This year’s prospective students face the possibility of being refused financial aid due to missing documents, but Nsfas insists it didn’t lose them.
Thousands of university students may find themselves unfunded and stranded at the beginning of this academic year.
During the November and December period, the National Student Financial Aid Scheme (Nsfas) allegedly lost the supporting documents of more than 100 000 students, including those confirming their eligibility for funding.
As a result, the public announcement of how many students will be funded, which is usually made ahead of the publication of matric exam results, will not happen on Monday, as initially planned.
However, Nsfas spokesperson Kagisho Mamabolo denied allegations that the scheme had lost the documents, instead blaming students for not providing the required documents in the first place.
Ishmael Mnisi, Higher Education, Science and Technology Minister Blade Nzimande’s spokesperson, said Nzimande had decided that, over the next few weeks, he would conduct two media briefings in response to the outcomes of matric results and regarding the state of readiness of Nsfas for this academic year.
“Nsfas funding is linked to a student both meeting financial requirements for such funding and being registered in an accredited full undergraduate qualification programme at a public university or technical and vocational education and training [TVET] college,” said Mnisi.
“Nsfas is responsible for informing students of their financial eligibility status. Students who have applied for and are offered a placement at a university or TVET college will be able to register. Once they have registered, they will be funded if they are eligible,” Mnisi said.
He added that Nzimande would continue to meet with higher education stakeholders regarding their state of readiness for the academic year.
Mamabolo said their system required that applications be accompanied by the correct supporting documents.
“The application system is automated and has no human interference or intervention, so claims that supporting documents of applicants have been lost do not hold water. Applicants have control over their own applications, as well as over the submission of their supporting documents,” he said.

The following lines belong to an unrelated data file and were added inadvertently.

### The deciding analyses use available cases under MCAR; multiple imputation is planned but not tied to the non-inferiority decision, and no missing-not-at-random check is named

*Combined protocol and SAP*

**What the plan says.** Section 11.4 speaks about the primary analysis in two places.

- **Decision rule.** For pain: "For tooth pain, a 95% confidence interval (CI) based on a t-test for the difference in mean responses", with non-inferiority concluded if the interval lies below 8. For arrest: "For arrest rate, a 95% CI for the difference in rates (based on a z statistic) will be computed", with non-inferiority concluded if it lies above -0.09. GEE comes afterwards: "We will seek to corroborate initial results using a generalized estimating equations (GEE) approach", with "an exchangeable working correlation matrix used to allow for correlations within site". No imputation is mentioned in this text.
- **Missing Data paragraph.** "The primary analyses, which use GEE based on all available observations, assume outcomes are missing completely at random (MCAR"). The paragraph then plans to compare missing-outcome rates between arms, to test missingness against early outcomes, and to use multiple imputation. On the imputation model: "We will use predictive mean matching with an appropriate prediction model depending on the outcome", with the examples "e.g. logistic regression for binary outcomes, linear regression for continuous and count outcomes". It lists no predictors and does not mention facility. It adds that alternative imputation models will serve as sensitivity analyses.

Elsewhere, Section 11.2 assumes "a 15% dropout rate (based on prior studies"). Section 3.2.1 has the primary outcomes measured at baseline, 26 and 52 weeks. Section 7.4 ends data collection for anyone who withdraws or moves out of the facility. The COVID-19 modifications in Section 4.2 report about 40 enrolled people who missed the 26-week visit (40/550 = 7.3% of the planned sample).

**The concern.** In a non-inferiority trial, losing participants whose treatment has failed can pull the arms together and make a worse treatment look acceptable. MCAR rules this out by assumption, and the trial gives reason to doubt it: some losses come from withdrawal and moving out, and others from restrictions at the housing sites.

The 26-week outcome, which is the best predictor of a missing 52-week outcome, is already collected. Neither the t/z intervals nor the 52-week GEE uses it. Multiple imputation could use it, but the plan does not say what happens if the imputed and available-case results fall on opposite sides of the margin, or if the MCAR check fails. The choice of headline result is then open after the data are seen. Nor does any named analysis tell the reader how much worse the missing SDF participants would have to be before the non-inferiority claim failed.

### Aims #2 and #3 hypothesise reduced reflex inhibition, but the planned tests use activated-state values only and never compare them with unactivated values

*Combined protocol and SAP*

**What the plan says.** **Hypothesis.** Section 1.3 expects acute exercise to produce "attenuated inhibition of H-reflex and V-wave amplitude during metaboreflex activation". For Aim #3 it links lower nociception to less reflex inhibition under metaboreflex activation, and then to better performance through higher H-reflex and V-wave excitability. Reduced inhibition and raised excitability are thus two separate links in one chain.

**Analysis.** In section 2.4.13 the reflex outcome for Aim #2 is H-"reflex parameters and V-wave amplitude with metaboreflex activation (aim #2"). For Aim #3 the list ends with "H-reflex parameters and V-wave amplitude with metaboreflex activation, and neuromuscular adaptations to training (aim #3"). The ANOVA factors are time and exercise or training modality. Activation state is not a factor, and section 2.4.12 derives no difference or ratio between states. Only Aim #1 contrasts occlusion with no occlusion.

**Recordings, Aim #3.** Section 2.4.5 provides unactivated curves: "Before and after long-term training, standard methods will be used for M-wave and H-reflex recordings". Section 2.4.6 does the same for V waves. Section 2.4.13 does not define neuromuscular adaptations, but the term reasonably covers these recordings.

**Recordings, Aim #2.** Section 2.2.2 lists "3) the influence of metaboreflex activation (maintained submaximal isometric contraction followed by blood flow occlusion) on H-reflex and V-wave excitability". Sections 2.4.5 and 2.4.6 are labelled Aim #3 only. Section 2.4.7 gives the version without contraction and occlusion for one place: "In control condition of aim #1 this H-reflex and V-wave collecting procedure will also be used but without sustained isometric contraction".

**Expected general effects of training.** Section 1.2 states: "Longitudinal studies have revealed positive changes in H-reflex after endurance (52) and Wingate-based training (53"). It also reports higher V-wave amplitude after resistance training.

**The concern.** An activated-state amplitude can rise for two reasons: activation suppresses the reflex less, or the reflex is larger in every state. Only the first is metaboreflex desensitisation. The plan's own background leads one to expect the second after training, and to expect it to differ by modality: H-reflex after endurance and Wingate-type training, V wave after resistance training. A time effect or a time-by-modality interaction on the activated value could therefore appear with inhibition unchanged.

Mamabolo would neither confirm nor deny the alleged postponement of the funding eligibility announcement.
He said that in the statement issued on December 15, they had indicated that funding decisions would be released via the myNsfas portal.
“We still want to urge applicants to keep checking their status update on the portal. Those who have received communication to do so should use the opportunity to upload missing supporting documents online.”
Mamabolo said Nsfas was working closely with the department of higher education, science and technology “to resolve some of the challenges in the processing and presentation of student funding data”.
However, Molebatsi Tuka, the regional organiser for the National Education, Health and Allied Workers’ Union in the Western Cape, said disruptions should be anticipated at universities and TVET colleges this year.
“Nsfas’s IT system is in limbo. The greatest challenge will be the disadvantaging of poor students. They will suffer and we are likely to see disruptions. The entity is in ICU.”
City Press has also seen a 360-page report issued by the office of Auditor-General Kimi Makwetu, dated March 30 2019, which was communicated to
on October 8.
The report detailed issues picked up during the 2018/19 financial audit relating to the unreliability of data, which could affect future funding commitments, poor management of finances and IT systems at the entity.
Amid these developments, City Press also learnt that Carolissen refused to be monitored by the department.
A whistleblower, whose name is known to City Press, was fired by Nsfas around October after she had leaked a recording of an executive committee meeting where Carolissen allegedly planned to ignore an oversight team that was scheduled to be deployed by the department.
The leaked recording, which was sent by the whistleblower to two officials in the department around May, found its way back to Nsfas.
In the recording, Carolissen discusses plans with his executive committee to appoint experts at a cost of R26 million to assist him in his administration.
Listen to the recording here:
Carolissen can be heard saying: “So then eventually I think she [former education minister Naledi Pandor] got what I was saying to her and she said: ‘We will have another chat. ‘I said to her: ‘I’m tired of this constant baiting about [recording unclear].’ Perhaps we should bring a board on board and oversight committee ... I report to no oversight committee. If they come here, they can go and sit there [recording unclear] and look at the graves for the whole day. I don’t care … but I’m not reporting to an oversight committee.”
In another part of the recording, Carolissen repeated: “I made it absolutely clear to them that if you bring an oversight committee, I will put them in [an office overlooking a graveyard] and they will look at the graves the whole day.
“I’m not going to report to anybody and I will actually list it as wasteful expenditure because you could have given us that money to employ experts.”
Listen to the recording here:
Carolissen responded to questions from City Press, saying: “All whistleblowing is managed through our forensic department with the assistance of independent investigators and, since there may be criminal investigations emanating from such, we would be irresponsible if we commented on such cases.”
A similar response was made by Mamabolo on the matter.
Mnisi confirmed that the recording had been sent to Nsfas.
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